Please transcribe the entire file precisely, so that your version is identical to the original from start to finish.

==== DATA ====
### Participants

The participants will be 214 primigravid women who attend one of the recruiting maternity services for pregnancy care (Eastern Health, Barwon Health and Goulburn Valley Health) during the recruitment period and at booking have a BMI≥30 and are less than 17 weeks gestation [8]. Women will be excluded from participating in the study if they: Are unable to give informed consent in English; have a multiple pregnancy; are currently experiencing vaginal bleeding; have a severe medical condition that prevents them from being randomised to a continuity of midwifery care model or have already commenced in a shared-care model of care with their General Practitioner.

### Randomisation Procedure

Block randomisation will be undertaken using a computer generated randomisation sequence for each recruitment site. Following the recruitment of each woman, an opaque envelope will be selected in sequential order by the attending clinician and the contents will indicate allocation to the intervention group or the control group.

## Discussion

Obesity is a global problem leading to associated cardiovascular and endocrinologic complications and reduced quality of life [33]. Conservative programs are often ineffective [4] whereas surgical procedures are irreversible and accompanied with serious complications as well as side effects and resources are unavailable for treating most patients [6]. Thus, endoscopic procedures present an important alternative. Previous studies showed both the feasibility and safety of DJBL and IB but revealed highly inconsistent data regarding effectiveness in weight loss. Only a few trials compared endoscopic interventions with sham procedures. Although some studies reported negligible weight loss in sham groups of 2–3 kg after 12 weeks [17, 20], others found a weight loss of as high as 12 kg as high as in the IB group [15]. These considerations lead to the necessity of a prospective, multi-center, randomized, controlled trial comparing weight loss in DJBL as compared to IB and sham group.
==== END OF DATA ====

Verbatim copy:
### Participants

The participants will be 214 primigravid women who attend one of the recruiting maternity services for pregnancy care (Eastern Health, Barwon Health and Goulburn Valley Health) during the recruitment period and at booking have a BMI≥30 and are less than 17 weeks gestation [8]. Women will be excluded from participating in the study if they: Are unable to give informed consent in English; have a multiple pregnancy; are currently experiencing vaginal bleeding; have a severe medical condition that prevents them from being randomised to a continuity of midwifery care model or have already commenced in a shared-care model of care with their General Practitioner.

### Randomisation Procedure

Block randomisation will be undertaken using a computer generated randomisation sequence for each recruitment site. Following the recruitment of each woman, an opaque envelope will be selected in sequential order by the attending clinician and the contents will indicate allocation to the intervention group or the control group.

## Discussion

Obesity is a global problem leading to associated cardiovascular and endocrinologic complications and reduced quality of life [33]. Conservative programs are often ineffective [4] whereas surgical procedures are irreversible and accompanied with serious complications as well as side effects and resources are unavailable for treating most patients [6]. Thus, endoscopic procedures present an important alternative. Previous studies showed both the feasibility and safety of DJBL and IB but revealed highly inconsistent data regarding effectiveness in weight loss. Only a few trials compared endoscopic interventions with sham procedures. Although some studies reported negligible weight loss in sham groups of 2–3 kg after 12 weeks [17, 20], others found a weight loss of as high as 12 kg as high as in the IB group [15]. These considerations lead to the necessity of a prospective, multi-center, randomized, controlled trial comparing weight loss in DJBL as compared to IB and sham group.